Category Archives: Language

Semi-colon terrorists

Michael Rosen’s latest blog is about the ‘semi-colon terrorism’ from the Department for Education. He is anti-semi-colon. He says the semi-colon is neither ‘fish nor fowl’

He says: “I am utterly convinced that forcing primary school teachers and primary school children – no matter how able  – to spend time on this is really a waste of time.”

Well, I for one would like to take issue with this, as a semi-colon apologist. Probably this will be of no consequence to you whatsoever unless you like punctuation or you like me ranting. Feel free to come back tomorrow when I will have got over this little language issue.


Firstly, ‘terrorism’ is silly. It’s like calling people a Grammar Nazi. I don’t like these terms simply because they’re clichéd and also, all in all, a little mark never hurt anyone. Unless you’ve read Cieran Carson’s amazing poem ‘Belfast Confetti’. I’m not a Nazi because I like grammar and order. I like to break the rules as much as the next man. I make up words and play hard and fast with dialect words and regionalisms and sentence structure. I’m not a Nazi because I think there and their are easy to learn and everyone with a modicum of literacy should know how to use them. And I’m not a terrorist simply because I like a semi-colon from time to time.

Here’s a confession. I once went out with a guy because he used a semi-colon appropriately in a text message.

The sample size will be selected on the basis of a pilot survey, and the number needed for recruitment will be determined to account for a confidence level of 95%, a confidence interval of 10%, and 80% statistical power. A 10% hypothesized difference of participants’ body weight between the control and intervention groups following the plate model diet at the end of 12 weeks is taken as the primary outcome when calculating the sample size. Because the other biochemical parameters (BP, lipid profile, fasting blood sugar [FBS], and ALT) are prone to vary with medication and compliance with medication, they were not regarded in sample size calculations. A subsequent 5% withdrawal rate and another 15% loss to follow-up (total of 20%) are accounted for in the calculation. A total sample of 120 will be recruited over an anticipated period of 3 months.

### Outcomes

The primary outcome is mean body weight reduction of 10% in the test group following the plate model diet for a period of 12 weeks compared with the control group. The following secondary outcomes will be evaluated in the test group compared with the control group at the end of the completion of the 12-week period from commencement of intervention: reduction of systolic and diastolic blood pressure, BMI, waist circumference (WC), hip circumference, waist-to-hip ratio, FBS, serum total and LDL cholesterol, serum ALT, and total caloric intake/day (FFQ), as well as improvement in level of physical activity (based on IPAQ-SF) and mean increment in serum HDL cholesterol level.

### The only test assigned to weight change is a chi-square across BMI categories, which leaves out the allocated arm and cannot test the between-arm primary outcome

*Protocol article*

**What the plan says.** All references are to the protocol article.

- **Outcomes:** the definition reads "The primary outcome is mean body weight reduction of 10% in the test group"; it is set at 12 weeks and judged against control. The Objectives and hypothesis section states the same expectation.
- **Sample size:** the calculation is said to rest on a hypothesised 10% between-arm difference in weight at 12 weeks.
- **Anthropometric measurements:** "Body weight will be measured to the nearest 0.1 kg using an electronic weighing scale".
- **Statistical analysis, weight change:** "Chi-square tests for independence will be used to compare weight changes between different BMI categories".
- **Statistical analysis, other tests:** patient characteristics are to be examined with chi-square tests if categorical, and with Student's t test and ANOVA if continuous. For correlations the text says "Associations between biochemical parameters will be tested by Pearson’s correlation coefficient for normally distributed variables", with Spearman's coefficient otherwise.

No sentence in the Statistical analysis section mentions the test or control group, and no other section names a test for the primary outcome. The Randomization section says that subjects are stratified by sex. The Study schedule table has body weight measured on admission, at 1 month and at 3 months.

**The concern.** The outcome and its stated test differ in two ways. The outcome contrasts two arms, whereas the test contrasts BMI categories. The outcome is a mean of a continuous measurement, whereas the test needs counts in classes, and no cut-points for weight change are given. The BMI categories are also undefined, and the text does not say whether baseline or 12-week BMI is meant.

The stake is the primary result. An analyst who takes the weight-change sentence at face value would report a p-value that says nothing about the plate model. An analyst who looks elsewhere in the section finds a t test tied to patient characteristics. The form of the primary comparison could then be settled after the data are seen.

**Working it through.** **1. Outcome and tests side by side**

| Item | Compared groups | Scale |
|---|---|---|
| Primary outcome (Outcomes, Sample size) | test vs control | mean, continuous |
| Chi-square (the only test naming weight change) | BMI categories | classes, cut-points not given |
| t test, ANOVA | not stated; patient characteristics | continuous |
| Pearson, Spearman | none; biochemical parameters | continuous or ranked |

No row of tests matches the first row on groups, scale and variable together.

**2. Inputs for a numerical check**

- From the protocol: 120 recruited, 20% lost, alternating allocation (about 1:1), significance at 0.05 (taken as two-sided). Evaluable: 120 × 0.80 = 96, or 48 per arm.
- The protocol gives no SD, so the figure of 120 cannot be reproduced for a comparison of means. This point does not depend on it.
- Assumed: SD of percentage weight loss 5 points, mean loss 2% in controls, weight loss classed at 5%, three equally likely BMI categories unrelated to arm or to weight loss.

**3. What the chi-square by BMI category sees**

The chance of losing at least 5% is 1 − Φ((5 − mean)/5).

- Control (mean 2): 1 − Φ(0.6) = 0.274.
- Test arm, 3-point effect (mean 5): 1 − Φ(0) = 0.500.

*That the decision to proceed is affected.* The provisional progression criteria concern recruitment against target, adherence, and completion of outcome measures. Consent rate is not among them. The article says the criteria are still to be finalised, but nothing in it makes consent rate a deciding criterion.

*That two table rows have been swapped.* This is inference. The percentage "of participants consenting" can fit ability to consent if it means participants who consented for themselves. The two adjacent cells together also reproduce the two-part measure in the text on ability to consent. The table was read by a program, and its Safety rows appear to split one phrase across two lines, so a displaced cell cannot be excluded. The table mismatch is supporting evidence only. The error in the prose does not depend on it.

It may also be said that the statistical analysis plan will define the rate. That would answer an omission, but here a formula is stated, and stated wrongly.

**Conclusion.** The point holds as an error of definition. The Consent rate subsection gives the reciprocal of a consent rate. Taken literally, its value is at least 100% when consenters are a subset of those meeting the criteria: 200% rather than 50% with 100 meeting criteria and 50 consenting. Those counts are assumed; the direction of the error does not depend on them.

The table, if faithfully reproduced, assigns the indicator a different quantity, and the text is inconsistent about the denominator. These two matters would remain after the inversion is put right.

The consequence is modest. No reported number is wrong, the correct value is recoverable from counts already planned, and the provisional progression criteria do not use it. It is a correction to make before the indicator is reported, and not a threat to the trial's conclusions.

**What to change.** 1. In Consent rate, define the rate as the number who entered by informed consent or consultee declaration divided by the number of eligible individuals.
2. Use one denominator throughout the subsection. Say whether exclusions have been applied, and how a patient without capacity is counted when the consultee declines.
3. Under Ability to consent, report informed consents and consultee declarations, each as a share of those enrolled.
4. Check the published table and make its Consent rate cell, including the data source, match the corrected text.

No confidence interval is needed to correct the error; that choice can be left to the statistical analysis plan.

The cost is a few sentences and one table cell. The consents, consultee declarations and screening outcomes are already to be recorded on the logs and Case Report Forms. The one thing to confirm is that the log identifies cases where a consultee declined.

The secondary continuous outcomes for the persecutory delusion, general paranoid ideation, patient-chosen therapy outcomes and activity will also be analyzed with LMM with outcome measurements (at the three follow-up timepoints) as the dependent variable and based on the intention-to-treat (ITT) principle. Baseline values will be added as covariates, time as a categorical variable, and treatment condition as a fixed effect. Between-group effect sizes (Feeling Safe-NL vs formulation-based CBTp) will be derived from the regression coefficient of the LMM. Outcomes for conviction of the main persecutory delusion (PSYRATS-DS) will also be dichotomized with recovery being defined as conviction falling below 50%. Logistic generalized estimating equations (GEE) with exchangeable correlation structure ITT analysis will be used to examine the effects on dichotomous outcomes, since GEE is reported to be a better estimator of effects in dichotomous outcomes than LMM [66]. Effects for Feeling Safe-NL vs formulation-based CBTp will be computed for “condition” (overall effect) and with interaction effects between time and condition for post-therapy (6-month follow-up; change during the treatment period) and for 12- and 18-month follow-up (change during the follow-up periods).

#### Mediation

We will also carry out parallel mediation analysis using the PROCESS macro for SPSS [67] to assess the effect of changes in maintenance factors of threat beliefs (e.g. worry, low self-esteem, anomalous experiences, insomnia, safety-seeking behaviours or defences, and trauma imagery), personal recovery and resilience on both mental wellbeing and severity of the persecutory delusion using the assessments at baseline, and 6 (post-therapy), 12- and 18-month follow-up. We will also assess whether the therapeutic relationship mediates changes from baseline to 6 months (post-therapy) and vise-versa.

I lurrrrrve the semi-colon and I don’t agree that it’s neither fish nor fowl. Of course you can get away your whole life without using it, but why would you want to? It’s such a delightful thing.

And its rules are simple.

A semi-colon is a pivot. It sits where a full stop or a coordinating conjunction could go. It’s a beautiful little balance.

Consider this:

Cats are whimsical, independent and somewhat neurotic; dogs are loyal, dependable and sometimes completely crackers.

Yes, it could be a full stop.

Cats are whimsical, independent and somewhat neurotic. Dogs are loyal, dependable and sometimes completely crackers.

Or it could be a conjunction.

Cats are whimsical, independent and somewhat neurotic whereas dogs are loyal, dependable and sometimes completely crackers.

Cats are whimsical, independent and somewhat neurotic, and dogs are loyal, dependable and sometimes completely crackers.